That poor makeup artist
Ashley Judd was out promoting her memoir at Barnes & Noble in New York yesterday and, like Nicole Kidman and Uma Thurman before her (examples here and here) had more people talking about her makeup than they did her book which, I mean, she is really, really taking it to her family, specifically her mother, but is she also as candid about her own, um, mercurial moods?
Anyway, about this powder situation…
I mean obviously it’s not like, oh let’s make it so that it’s really noticeable and everyone will see and talk about it. Obviously not. Obviously it looks one way without the light from the photography and by the time you figure that out, it’s too late. So is it a specific product then? A product that should come with a warning, especially to those makeup artists who frequently work on celebrity faces?
Because the person who works on Ashley’s, and Nicole and Uma too, would have been a specialist in the area. I mean, this is not some person fresh out of the beauty academy working a counter at a drug store. They usually don’t call those people, as lovely as they are, in for the stars. The person who made up Ashley yesterday then, it would not have been her first time.
I googled this issue just now and apparently, initially, the ongoing problem – Eva Longoria also experienced it – was blamed on Makeup Forever’s HD Powder. But Makeup Forever went on the offensive and yelled at everyone for thinking that about their product, insisting that it was not responsible for the makeup mishaps. (Dear Chris Brown, I believe this is the correct use of the word “mishap”.) I took a quick glance at some of the reader comments and some actually experimented with it with similar results. Commenting on an internet blog comments section isn’t exactly scientific though so I’m not sure what conclusion you can draw from that. Click here if you want more on the issue.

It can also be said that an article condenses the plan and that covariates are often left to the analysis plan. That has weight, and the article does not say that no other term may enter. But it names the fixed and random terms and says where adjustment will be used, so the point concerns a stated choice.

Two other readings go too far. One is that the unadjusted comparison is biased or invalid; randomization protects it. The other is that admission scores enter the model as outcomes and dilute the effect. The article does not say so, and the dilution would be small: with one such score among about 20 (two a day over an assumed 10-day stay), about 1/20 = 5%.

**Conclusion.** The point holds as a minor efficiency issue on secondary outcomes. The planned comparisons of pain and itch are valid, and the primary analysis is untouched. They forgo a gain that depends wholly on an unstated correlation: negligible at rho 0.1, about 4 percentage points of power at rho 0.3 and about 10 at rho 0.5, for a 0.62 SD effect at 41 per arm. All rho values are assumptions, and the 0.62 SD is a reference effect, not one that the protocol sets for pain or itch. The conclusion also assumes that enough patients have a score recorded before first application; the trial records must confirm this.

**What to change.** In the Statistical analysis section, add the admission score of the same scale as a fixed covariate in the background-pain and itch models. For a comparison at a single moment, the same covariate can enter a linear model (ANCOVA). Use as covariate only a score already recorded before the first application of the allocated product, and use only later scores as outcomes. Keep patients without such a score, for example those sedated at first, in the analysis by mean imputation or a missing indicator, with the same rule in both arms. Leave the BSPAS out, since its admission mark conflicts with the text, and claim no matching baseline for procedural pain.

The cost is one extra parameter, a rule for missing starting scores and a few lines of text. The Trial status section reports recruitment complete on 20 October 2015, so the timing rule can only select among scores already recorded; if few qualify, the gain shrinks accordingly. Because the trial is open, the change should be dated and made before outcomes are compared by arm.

You’d think though that a newsletter could go out to all of these artists for what to stay away from, especially under harsh light, and especially given how often this seems to be happening.
But whatever, I’ve just spent way too much time on this when really, what I wanted to talk about was oh my God, can you imagine that poor makeup artist and the storm of crazy ass Ashley Judd sh-t that must have been whipped at her head when this mess came out? I get it that it must have sucked to be raised in a tragically dysfunctional home and to have endured the abuse and neglect and pain that she endured. But I wonder, if she can identify it, and write about it, and share it and acknowledge it and claim to want to help people by it, does that absolve the way she has treated people? Or are we supposed to forget about that because she’s so pretty and has such a nice smile?
Photos from Wenn.com